Tuesday, January 29, 2013

Study Guide: Ishikawa Jun’s “Jesus of the Ruins” (Yakeato no iesu; 1946)


Morrison

 Terms/Figures/Places

Yakeato generation (yakeato sedai 焼跡世代): “The boy in this short story belonged to a generation of war-orphans numbering approximately 123,000 by the end of the war in 1945. The child literally defies description because the ‘taxonomy of his kind had yet to be invented.’ The taxonomy that Ishikawa was looking for in 1946 when the short-narrative was composed was shortly to define an entire generation that would come to be known as yakeato sedai or the ‘generation coming of age amidst the burned-out ruins after the war.’ Ishikawa was born in 1899 and set a literary precedent when he used the title phrase to signify an orphaned child growing up in the burned-out ruins of metropolitans where the immediate black-market economy signified the struggle for daily survival. Ishikawa’s indistinguishable usage of the term yakeato introduces the possibility of a generation that would rise like a phoenix out of the ashes of the long war” (Rosenbaum, 2006, 2; for more, see Legacies of the Asia-Pacific War: The Yakeato Generation, edited by Roman Rosenbaum, Yasuko Claremont (2012), as well as Rosenbaum’s article “Ishikawa Jun and Postwar Japan”).

Yatsushi やつし: From the verb yatsusu which means “to disguise,” yatsushi is a disguised contemporary version of a romantic figure from antiquity or classical literature. It involves the inversion of something refined/noble into something vulgar/plebeian. In this story, the yakeato orphan is described as a sort of yatsushi version of Jesus Christ. Ishikawa Jun discusses this term—along with mitate, haikai, honkadori, and other terms related to Edo-period aesthetics—in his essay “On the ThoughtPatterns of the People of Edo” (1943).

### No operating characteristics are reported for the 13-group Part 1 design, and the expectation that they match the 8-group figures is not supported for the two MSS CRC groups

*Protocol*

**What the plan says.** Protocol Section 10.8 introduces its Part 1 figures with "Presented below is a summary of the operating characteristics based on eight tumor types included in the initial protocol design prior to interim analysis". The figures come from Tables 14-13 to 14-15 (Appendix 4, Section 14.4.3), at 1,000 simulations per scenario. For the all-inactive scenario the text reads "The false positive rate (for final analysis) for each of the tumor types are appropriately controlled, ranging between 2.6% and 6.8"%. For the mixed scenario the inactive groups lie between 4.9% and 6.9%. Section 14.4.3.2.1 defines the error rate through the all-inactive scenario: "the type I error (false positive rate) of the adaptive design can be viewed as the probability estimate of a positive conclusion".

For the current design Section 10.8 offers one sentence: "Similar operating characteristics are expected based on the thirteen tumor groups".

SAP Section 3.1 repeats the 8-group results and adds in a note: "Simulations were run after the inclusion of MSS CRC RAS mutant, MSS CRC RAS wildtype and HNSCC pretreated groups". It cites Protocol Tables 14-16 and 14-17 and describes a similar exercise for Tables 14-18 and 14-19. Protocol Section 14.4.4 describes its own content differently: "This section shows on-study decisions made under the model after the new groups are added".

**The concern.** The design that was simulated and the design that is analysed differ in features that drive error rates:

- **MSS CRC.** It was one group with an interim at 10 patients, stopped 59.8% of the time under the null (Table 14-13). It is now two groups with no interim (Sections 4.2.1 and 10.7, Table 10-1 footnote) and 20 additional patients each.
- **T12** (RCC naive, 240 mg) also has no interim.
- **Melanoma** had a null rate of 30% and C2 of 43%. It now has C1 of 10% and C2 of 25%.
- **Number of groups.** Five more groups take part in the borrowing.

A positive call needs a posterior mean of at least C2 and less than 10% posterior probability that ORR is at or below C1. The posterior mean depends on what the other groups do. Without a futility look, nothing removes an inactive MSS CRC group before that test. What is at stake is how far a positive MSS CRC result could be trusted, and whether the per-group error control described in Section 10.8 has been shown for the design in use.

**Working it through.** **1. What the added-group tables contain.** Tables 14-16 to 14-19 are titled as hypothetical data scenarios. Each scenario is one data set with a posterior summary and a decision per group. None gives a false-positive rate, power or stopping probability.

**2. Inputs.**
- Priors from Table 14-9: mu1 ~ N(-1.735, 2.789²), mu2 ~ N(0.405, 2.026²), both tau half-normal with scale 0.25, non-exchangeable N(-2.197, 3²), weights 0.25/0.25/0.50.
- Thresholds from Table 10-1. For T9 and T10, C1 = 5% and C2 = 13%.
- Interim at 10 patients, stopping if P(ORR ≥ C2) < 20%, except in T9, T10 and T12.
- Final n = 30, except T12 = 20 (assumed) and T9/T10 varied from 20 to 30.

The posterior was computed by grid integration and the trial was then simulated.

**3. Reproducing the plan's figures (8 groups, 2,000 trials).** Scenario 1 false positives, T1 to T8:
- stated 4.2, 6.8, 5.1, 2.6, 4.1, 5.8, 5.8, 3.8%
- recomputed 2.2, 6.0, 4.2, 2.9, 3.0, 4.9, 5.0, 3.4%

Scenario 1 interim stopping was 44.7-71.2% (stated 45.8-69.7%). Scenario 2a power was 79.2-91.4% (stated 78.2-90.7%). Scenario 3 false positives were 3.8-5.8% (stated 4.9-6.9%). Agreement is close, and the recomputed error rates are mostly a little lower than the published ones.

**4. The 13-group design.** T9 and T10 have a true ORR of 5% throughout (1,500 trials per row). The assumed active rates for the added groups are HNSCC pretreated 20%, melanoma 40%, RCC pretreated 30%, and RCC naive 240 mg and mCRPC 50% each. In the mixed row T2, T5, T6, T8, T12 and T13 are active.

Mitate 身立て: Analog; the depiction of one thing through the presentation of something else. In traditional waka, it is associated with a kind of “elegant confusion,” such as when falling cherry blossoms petals are mistaken for snow. In general, the term means “selection” and signifies imagery that combines two completely different subjects, often drawn from high culture and popular culture respectively. In this story, the yakeato orphan is given an added depth through his mitate link through with Jesus.

Kiyomizu hall 清水観音堂: Inspired by the magnificent Kiyomizu-dera in Kyoto, Ueno Kiyomizu Kannon-dō was established by Abbot Tenkai Sōjō, who was also the founder of the Kan’eiji Temple. Built in 1631, the temple is one of Tokyo’s oldest, and has miraculously survived battles of civil war and bombing raids. Today, it is recognized as a national treasure.

Tōshōgū Shrine東照宮: Built in 1616, the shrine is one of numerous shrines in Japan dedicated to Tokugawa Ieyasu, the founder of the Edo Shogunate. Until 1868, the shrine was a part of Kan’eiji Temple.

Ueno black market (yamiichi 闇市): A major site of the black markets that flourished in the immediate postwar period, when goods were hard to come by.

Dazai Shundai 太宰春台 (1680-1747): Neo-Confucian scholar, born in the province of Shinano (Nagano prefecture). Entering the service of the daimyo of Izushi near Hyōgo, he studied under Nakano Iken. Later, having left the Izushi estate, he became a disciple of Ogyū Sorai. He then entered the service of the daimyo of Ooimi (Shimōsa) but soon decided to teach. His favorite subject was economics, and he published a number of works on the subject, the best known of which were Keizairoku (Discussion of Economics, 1729) and Keizairokushū-i (Discussion of Economics, part two). He wrote more than 50 works. (Louis Frédéric, Japan Encyclopedia, 150).

Hattori Nankaku 服部南郭 (1683-1759): Confucian scholar, painter, and poet of the mid-Tokugawa period. Born in Kyoto, he studied the Chinese classics under Ogyū Sorai, then opened his own school in 1716. He is best known for his Bunjinga “scholarly paintings,” which are in imitation of the Chinese Qing-dynasty style. He helped to  popularize Tang poetry, which had an enormous influence on Edo culture.

Gap (béance) (Term in Lacanian Psychoanalysis): The French term béance is an antiquated literary term which means a ‘large hole or opening.’ It is also a scientific term used in medicine to denote the opening of the larynx. The term is used in several ways in Lacan’s work. In 1946, he speaks of an ‘interrogative gap’ which opens up in madness, when the subject is perplexed by the phenomena which he experiences (hallucinations, etc.) (Ec, 165–6).